Every shirt I own looks the same.
They're different colours, different materials, different patterns, but they all have one thing in common -- a softball-size stain located somewhere beneath my chin and slightly above my belly.
This is because, even when I'm mindful of my table manners -- especially when I'm eating on the couch in the den -- a large dollop of something, typically mustard, ketchup or barbecue sauce, will plummet from my mouth directly onto my shirt's sweet spot.
Even after they come out of the washing machine, a ghostly grease stain remains, a permanent reminder that, despite a lengthy career as an adult, I haven't yet mastered the challenge of eating with a knife and a fork.
"Dad, you are a P-I-G!" my children will mutter before slinking off to the zoo in search of their real father.
I mention this to give you an idea of how nervous I felt last week when I put on my cleanest shirt and headed down to the convention centre for the second annual Dine in the Dark gala, a unique fundraiser for CNIB Manitoba.
Along with raising cash, the dinner is designed to give all the guests a small taste of what Manitobans with vision loss experience every time they sit down to eat. The way it works is, before you are allowed to attack your gourmet meal, you first put on a blindfold or special glasses that simulate different visual impairments, including cataracts, glaucoma, diabetic retinopathy and macular degeneration.
Before wielding our knives and forks, we learned the ropes from Tracy Garbutt, who has been legally blind since the age of 12 and has spent the last 16 years as an independent-living-skills specialist teaching people with vision loss how to prepare and eat food they can't see.
The general idea is you use your utensils as extensions of your hands and treat your plate like a clock, with the food items located at various points on the clock. To find other things -- a glass of wine, for example -- you walk your hand along the top of the table like a large, hungry spider.
Simple, right? Argh! The reality is, it is difficult, using the written word, to describe what it's like transporting food you can't see from a plate to your mouth, but I'll give it a try: It is (bad word) difficult!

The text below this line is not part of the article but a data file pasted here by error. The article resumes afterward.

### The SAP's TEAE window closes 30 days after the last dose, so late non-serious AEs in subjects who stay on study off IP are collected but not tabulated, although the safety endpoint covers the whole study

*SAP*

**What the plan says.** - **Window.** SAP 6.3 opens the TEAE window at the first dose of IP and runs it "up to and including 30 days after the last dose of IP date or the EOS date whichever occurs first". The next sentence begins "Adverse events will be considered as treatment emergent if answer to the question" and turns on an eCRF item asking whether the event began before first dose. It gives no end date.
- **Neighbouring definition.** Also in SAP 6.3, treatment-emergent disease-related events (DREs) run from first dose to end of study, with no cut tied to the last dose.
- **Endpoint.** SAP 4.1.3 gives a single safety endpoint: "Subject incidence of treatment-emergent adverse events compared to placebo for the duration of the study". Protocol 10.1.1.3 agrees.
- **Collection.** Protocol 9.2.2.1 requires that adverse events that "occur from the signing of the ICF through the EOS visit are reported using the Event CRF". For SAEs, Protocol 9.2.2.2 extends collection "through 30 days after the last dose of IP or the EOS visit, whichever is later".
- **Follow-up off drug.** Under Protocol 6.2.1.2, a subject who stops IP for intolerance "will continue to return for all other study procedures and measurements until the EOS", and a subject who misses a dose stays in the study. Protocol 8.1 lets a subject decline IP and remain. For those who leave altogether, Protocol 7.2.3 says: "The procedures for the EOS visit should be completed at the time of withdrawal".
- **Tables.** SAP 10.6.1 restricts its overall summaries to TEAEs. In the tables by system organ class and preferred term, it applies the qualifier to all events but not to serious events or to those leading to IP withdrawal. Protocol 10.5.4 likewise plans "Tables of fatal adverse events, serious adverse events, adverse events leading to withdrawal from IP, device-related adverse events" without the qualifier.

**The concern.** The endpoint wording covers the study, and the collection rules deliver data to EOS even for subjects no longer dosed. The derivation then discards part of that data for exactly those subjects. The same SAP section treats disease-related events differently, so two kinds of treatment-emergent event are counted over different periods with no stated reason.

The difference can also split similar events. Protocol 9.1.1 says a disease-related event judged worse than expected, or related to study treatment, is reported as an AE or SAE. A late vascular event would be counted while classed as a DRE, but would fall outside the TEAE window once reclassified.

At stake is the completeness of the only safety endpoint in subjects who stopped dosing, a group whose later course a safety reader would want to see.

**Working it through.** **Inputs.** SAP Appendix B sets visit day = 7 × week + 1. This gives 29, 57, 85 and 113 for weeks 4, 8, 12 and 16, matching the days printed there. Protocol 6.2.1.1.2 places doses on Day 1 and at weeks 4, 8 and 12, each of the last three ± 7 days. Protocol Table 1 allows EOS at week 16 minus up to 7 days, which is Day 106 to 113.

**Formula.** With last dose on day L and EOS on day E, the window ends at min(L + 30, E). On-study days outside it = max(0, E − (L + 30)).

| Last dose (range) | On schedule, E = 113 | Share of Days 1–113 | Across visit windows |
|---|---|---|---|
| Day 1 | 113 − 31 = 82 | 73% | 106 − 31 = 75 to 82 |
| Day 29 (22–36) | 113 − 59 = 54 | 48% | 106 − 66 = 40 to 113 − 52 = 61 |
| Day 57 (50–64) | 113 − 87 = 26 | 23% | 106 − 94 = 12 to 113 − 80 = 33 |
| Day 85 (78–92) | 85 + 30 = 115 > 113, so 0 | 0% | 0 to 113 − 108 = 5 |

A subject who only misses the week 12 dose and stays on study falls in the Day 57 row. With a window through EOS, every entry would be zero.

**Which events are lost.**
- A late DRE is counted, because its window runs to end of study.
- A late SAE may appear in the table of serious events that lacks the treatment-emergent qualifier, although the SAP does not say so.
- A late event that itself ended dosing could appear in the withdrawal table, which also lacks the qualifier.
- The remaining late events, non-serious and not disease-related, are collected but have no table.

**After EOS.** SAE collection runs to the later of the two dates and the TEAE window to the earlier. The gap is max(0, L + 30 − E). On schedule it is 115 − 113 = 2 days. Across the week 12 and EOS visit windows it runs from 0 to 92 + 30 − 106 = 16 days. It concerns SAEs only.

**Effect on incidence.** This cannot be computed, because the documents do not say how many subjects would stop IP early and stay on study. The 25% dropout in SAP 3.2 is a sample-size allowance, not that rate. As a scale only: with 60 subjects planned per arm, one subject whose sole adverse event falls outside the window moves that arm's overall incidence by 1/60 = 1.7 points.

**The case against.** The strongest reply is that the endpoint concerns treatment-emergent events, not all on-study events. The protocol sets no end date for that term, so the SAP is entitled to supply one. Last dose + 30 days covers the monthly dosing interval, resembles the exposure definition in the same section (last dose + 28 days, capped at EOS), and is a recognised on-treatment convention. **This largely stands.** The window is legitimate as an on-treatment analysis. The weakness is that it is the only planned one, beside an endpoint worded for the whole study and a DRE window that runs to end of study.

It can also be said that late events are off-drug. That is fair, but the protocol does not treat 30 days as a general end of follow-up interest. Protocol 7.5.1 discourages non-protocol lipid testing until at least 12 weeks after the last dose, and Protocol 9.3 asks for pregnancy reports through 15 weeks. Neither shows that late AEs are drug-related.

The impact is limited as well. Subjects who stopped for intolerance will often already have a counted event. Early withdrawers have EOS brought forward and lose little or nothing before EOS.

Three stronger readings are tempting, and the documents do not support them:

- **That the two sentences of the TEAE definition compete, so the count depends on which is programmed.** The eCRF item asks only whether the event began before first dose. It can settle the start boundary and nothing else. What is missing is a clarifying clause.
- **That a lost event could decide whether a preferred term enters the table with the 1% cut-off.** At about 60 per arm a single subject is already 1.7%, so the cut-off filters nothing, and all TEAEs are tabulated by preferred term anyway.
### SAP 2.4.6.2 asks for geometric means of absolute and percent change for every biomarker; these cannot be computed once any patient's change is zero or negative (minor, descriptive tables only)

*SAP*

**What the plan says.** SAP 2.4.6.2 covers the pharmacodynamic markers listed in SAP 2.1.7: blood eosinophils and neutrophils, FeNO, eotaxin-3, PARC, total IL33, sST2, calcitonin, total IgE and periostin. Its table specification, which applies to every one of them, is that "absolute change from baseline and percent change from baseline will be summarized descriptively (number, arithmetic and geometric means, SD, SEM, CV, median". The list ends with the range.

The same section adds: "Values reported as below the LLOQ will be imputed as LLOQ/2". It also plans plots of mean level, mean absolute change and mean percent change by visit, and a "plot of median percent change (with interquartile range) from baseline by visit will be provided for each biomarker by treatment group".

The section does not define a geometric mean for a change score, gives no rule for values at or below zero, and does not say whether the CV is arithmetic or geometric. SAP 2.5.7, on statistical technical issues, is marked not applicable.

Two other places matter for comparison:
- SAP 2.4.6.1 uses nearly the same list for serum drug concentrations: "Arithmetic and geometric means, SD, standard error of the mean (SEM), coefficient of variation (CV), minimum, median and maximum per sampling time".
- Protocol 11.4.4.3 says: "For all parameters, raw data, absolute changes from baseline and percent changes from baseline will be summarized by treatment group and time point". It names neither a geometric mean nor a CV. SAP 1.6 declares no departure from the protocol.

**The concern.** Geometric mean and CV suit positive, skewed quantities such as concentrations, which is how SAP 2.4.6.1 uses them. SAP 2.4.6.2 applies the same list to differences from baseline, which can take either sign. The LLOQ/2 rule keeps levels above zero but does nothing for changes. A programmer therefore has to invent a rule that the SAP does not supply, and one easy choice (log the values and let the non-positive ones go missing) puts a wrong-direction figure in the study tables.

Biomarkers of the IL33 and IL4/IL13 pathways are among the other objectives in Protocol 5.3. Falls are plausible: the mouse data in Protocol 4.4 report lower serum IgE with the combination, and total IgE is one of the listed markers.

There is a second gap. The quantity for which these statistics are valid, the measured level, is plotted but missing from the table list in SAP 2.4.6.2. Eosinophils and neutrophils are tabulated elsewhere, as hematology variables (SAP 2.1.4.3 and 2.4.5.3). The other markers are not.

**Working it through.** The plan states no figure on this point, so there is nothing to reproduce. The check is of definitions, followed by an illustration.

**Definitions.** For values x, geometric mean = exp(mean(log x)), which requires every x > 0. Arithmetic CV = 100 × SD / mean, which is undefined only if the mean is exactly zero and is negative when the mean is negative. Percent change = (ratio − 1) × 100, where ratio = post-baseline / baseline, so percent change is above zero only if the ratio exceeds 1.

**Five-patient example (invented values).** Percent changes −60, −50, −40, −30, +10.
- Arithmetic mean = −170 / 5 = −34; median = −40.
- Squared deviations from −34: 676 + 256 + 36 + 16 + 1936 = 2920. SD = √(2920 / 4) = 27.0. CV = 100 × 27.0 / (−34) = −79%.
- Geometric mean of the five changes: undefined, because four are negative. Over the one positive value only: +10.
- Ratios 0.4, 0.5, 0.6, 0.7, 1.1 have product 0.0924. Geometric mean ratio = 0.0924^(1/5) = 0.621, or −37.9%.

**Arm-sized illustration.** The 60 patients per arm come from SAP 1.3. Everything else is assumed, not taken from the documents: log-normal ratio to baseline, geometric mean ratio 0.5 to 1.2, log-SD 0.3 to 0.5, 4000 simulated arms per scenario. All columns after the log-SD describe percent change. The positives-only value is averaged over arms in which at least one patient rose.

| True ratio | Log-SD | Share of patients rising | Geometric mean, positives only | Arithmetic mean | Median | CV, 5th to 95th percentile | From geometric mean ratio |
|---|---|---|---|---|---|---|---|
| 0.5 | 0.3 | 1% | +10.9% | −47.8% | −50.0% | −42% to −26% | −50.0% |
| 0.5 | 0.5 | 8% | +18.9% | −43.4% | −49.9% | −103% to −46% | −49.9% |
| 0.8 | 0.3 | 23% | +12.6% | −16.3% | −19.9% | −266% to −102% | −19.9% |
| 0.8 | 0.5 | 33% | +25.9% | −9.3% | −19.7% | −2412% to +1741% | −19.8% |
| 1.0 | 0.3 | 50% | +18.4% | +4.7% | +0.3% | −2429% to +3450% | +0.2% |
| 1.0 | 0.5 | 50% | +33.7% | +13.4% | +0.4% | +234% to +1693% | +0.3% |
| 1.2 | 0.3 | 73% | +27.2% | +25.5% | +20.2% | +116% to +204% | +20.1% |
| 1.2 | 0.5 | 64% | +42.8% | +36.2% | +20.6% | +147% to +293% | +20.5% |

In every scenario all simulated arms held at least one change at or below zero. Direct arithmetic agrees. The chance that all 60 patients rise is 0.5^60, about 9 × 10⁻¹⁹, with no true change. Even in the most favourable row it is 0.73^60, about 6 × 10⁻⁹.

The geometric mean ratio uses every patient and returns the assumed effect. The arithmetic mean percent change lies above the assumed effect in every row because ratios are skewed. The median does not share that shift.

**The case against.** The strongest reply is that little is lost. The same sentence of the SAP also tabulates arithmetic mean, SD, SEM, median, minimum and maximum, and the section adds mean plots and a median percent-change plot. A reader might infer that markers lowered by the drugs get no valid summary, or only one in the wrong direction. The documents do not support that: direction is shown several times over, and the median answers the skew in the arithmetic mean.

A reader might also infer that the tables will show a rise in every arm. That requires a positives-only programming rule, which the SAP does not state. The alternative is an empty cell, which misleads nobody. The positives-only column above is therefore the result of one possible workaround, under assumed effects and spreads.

Surprisingly, I managed quite well because of two key factors: (1) What with wearing a blindfold, my ability to concentrate increased dramatically; and (2) I cheated a lot.
Look, I'm not proud of this but, from time to time, I peeked under the blindfold, partly to ensure I hadn't dragged my hand through the communal salad dressing, but mostly to take in the amazing spectacle of more than 400 people struggling with a normally simple task that had suddenly become extremely hard.
Parked beside me was the iconic children's entertainer Fred Penner, who -- and his legion of fans will not be surprised to hear this -- refused to cheat and kept his blindfold on all night, including when he was led up on stage to rock The Cat Came Back.
I grilled the blindfolded legend as he carefully poked at his dinner. "I do the weight system," Fred said, gently holding his fork aloft to sense whether he'd speared a tidbit. "It's the find-something-to-stab system, and don't care how big it is, just prepare yourself for any-size item that reaches your mouth."
When I suggested we were lucky, because we could remove our blindfolds once dinner was over, Fred explained why this challenging event is so special to him.
"My younger brother, Terry, was born prematurely," Fred told me. "He was two pounds, four ounces, and back in the '50s when he was born, they didn't realize oxygen would damage the eyes of a preemie. So they put him straight into an incubator without covering his eyes, which they do now. They put him in the incubator, fired in the oxygen and it damaged his eyes, so he's legally blind."
Even blindfolded, I could see it was a wonderful evening: My shirt remained spotless, but I felt a few pangs of guilt when I stole Fred's dessert.